How much do you know about your organization’s insurance portfolio? What sort of value are you getting? For those who may respond with a shrug, Scott R. Konrad, senior vice president and not-for-profit business practice leader at HUB International Northeast Limited presented “10 Practical Tips to Sharpen Value in Your Nonprofit’s Insurance Portfolio” at the 2015 Risk Summit.
Konrad’s tips included:
* Consider the big picture. Calculate the total cost of risk from a variety of different sources including non-covered claims, payments exceeding available insurance, workplace inefficiencies, declining morale and loss of reputation and funder confidence.
* Think strategy first and insurance last. First look at the risks your organization faces, their frequency, severity and worst-case impact. Then consider means of avoiding and reducing risk before evaluating transferable and retainable risks.
* Think outside the box. Nontraditional risks are seldom covered by traditional insurance. Emerging risks include sexual misconduct and professional liability.
* Sweat the details. Understand what you are buying and read the fine print. No two policies are created alike. Common traps to consider include liability coverage for individuals in non-owned vehicles, inadequate crime protection, professional services exclusions and exclusions and limitations to water damage coverage.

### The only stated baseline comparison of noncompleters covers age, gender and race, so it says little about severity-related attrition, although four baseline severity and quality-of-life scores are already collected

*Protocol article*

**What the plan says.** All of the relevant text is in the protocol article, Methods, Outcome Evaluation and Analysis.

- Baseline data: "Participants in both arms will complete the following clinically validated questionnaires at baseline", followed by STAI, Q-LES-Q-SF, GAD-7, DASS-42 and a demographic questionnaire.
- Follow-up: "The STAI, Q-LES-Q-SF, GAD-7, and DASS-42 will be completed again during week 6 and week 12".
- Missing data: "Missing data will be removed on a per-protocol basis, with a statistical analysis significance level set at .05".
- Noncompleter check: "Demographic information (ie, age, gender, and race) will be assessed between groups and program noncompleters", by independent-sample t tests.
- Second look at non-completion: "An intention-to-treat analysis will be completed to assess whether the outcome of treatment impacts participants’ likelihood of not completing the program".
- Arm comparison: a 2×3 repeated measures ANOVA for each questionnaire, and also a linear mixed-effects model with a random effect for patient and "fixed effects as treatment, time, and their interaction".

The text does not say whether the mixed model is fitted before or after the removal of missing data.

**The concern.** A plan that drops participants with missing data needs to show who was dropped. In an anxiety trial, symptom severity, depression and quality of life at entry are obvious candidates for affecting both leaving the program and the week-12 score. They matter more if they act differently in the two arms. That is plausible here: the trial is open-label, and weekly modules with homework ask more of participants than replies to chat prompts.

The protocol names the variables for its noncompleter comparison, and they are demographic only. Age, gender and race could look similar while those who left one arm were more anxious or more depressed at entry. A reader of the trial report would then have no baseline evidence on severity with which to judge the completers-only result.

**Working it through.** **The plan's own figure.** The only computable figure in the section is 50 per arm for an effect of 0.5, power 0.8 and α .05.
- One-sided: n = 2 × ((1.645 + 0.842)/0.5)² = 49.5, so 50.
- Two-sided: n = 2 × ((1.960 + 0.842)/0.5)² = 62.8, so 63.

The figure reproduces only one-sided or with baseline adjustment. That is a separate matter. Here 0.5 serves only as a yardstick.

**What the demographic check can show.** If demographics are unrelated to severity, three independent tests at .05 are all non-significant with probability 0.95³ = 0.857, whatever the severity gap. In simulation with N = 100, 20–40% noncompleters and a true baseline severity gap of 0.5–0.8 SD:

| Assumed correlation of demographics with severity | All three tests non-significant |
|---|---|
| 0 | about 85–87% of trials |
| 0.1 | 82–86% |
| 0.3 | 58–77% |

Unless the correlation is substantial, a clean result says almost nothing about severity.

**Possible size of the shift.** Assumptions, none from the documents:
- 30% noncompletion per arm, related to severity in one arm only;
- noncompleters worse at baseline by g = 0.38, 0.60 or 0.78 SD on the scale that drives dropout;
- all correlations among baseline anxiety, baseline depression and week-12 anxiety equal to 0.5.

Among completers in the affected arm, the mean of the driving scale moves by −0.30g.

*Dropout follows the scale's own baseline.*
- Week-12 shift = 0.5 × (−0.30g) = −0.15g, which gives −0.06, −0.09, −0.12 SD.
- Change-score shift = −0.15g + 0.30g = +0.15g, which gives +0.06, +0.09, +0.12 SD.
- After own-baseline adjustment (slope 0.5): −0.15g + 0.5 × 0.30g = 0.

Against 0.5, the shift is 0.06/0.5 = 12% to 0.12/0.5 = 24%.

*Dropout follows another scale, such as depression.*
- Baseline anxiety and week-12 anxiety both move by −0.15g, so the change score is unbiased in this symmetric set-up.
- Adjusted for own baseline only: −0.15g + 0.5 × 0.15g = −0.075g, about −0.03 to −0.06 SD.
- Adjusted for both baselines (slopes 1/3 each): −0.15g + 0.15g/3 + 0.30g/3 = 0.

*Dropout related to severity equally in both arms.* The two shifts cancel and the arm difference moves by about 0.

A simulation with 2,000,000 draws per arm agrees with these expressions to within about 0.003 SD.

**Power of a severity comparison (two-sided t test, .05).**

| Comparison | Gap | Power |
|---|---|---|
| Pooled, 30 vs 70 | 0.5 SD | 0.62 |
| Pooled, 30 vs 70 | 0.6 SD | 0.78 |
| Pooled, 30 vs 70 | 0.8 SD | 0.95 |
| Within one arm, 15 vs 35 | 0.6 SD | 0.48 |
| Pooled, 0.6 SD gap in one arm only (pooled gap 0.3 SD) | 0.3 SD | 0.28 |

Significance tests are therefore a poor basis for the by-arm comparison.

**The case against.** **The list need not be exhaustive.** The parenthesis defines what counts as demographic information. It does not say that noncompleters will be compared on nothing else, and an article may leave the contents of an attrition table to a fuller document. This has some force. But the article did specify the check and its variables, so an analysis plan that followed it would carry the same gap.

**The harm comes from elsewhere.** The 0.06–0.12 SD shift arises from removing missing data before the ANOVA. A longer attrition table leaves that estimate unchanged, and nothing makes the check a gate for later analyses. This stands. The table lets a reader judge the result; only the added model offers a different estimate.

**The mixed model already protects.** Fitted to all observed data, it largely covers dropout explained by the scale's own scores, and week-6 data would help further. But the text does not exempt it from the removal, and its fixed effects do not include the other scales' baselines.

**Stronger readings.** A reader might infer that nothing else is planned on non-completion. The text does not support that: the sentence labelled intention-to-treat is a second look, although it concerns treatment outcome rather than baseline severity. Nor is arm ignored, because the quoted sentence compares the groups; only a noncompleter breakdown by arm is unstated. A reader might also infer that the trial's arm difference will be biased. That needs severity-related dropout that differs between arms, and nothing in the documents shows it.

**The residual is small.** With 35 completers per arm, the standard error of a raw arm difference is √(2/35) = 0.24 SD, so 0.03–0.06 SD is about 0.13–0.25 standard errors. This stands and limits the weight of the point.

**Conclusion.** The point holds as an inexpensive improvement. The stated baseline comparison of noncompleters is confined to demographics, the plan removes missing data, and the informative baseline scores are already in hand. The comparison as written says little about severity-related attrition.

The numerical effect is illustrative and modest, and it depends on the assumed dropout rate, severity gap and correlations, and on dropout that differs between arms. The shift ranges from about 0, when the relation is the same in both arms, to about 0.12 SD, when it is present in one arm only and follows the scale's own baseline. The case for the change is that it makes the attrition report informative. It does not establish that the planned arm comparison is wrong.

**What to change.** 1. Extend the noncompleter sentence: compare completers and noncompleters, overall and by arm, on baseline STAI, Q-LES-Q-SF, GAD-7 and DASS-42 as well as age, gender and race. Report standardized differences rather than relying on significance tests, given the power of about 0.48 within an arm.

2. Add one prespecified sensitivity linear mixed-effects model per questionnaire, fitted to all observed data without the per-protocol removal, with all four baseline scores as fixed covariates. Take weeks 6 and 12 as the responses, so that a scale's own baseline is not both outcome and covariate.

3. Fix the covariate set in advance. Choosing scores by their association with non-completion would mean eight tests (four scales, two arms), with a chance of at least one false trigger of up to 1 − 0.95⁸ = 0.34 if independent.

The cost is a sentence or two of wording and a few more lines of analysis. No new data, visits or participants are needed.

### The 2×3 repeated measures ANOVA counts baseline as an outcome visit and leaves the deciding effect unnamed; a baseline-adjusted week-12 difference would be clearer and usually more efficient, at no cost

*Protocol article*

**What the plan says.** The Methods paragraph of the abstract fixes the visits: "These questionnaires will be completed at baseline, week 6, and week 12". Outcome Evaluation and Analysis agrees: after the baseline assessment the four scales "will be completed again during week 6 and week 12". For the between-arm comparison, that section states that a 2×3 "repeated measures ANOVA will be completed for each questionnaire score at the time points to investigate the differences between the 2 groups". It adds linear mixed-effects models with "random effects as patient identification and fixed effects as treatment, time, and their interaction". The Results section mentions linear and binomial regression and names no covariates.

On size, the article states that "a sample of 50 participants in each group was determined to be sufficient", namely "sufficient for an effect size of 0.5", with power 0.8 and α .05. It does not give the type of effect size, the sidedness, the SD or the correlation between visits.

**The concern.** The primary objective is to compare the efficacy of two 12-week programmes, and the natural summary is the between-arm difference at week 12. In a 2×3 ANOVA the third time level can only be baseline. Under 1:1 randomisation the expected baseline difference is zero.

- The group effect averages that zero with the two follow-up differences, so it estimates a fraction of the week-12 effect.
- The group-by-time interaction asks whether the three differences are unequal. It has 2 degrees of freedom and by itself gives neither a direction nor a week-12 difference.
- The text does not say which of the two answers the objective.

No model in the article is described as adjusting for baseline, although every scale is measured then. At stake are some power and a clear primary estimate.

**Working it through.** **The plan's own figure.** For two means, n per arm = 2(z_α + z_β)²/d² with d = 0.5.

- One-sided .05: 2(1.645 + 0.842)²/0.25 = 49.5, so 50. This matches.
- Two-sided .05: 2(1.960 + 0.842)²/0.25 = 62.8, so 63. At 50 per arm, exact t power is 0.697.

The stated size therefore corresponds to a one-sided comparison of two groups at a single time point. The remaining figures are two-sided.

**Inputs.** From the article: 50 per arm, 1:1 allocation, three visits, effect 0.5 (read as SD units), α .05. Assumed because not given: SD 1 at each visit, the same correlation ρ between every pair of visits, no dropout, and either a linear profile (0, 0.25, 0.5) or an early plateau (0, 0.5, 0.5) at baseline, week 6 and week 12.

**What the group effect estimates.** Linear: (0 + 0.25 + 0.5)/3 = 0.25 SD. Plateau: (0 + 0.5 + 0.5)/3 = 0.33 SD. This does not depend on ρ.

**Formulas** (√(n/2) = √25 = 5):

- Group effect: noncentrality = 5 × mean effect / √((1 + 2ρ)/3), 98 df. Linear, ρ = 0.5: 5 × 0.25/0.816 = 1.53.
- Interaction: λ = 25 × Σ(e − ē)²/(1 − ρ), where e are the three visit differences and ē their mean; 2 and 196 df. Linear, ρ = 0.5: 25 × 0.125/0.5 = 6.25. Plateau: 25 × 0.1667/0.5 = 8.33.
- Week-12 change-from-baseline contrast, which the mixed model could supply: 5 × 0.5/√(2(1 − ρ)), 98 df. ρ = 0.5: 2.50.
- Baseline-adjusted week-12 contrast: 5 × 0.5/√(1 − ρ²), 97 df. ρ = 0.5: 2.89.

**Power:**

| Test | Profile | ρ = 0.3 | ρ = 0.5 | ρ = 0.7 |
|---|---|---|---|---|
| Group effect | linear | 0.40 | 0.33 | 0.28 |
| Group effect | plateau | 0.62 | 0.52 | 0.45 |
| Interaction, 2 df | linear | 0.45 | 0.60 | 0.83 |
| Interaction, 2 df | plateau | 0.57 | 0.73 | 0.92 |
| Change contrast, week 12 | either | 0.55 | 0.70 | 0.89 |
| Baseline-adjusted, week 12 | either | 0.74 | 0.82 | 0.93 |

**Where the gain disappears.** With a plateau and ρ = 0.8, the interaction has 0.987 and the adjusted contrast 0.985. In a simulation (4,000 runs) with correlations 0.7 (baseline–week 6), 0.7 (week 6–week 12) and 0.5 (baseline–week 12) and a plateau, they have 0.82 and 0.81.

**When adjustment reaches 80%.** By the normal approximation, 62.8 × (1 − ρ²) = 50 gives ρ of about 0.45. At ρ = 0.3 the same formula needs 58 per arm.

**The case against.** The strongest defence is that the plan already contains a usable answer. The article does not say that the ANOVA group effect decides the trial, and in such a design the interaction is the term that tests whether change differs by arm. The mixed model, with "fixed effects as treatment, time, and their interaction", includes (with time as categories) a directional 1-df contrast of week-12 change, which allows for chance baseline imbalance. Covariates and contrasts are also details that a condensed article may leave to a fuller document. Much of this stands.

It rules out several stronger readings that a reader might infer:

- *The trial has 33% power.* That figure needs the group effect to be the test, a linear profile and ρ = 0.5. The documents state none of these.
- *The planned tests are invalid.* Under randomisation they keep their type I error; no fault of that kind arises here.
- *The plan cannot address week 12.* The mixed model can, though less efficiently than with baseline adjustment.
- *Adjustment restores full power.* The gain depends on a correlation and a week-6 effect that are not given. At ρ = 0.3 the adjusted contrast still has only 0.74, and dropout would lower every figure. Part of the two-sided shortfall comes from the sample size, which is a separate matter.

* Avoid bidding out insurance. Broker selection allows for a single broker to represent organizational interests and promote a consistent message in the marketplace. Marketing, on the other hand, is capable of fragmenting the marketplace and emphasizes going-in price over long-term risk costs.
* Start early. Begin insurance portfolio planning 120 days in advance. Communicate continuously with your broker, allowing time for insurer analysis and minimize opportunities for timing-related excuses.
* Showcase your organization’s strengths. Share your internal risk management infrastructure, corporate safety initiatives and lessons learned from prior claims.
* Meet your underwriter. You’re the best at telling your story and strategic partnerships will prove valuable through market cycles.
* Treat your broker as a partner and extension of your team, not a transactional intermediary. Give your broker a seat at the table when discussing new ventures, contracts, operational changes and shifts in strategic direction.
* Know the deal. You can’t assess the value of a service without understanding its costs. Insist on complete operational and financial transparency.